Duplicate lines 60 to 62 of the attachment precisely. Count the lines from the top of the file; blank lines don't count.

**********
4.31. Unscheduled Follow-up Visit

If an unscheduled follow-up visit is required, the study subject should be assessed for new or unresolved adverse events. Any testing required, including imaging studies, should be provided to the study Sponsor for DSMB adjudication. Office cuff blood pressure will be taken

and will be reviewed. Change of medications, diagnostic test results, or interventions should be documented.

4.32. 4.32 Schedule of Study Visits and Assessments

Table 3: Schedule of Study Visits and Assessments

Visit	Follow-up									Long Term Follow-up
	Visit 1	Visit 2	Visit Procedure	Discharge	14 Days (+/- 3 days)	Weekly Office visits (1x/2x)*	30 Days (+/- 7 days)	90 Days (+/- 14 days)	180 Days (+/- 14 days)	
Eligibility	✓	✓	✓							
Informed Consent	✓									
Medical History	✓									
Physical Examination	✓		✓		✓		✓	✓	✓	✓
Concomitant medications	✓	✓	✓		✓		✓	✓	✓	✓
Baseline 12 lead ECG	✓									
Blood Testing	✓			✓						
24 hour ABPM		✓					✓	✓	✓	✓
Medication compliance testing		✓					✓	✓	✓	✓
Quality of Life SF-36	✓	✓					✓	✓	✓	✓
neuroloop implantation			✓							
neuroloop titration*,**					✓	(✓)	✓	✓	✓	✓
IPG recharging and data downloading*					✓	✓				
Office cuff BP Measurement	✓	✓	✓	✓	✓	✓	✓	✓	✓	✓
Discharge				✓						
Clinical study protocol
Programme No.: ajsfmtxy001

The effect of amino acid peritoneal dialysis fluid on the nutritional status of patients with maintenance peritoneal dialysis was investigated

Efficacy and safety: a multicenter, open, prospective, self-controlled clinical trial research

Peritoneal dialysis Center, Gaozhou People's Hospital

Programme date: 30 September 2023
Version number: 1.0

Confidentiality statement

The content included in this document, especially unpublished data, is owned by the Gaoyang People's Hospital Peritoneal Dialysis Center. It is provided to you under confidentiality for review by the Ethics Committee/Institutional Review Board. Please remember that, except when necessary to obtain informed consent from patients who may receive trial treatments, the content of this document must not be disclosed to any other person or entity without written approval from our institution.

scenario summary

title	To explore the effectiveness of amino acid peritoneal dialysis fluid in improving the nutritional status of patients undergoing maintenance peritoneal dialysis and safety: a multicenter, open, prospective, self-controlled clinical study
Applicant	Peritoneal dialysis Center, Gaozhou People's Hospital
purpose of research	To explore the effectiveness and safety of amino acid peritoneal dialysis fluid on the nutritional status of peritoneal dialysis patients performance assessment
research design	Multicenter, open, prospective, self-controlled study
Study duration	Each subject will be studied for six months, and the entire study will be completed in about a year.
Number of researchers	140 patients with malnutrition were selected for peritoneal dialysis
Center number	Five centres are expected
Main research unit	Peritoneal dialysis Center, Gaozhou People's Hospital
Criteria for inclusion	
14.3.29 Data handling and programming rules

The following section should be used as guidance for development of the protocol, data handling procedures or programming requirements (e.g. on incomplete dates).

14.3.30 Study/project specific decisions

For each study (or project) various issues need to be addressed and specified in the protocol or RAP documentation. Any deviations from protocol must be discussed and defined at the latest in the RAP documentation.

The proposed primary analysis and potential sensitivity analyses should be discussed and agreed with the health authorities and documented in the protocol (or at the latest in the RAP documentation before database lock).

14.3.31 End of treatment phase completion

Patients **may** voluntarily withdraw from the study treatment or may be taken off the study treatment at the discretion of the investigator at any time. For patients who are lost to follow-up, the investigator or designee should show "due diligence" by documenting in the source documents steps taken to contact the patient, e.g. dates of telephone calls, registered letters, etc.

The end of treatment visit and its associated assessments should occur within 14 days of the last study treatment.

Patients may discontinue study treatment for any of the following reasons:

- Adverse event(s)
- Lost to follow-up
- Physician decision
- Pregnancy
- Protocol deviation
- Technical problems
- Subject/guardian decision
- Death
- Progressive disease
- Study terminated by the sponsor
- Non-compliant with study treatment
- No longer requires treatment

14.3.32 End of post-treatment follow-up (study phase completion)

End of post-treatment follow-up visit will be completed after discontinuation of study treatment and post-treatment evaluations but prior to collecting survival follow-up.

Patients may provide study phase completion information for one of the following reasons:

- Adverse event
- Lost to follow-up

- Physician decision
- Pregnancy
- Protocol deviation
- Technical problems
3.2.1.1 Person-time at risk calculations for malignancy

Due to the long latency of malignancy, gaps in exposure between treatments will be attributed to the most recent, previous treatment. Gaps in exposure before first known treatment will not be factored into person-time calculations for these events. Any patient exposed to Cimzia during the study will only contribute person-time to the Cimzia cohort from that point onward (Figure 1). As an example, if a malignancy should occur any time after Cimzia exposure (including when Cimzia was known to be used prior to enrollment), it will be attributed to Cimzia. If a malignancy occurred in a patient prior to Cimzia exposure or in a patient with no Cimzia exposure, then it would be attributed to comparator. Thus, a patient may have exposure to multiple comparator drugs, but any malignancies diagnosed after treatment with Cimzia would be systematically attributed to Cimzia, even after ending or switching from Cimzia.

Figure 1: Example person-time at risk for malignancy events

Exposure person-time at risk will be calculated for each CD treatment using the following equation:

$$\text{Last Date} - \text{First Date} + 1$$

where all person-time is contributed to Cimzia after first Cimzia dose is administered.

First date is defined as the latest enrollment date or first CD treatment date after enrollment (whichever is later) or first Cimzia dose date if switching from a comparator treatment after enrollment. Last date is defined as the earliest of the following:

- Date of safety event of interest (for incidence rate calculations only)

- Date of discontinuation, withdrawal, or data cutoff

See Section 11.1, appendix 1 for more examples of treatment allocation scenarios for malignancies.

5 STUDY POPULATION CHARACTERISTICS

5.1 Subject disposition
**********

- Study terminated by the sponsor
- Non-compliant with study treatment
- No longer requires treatment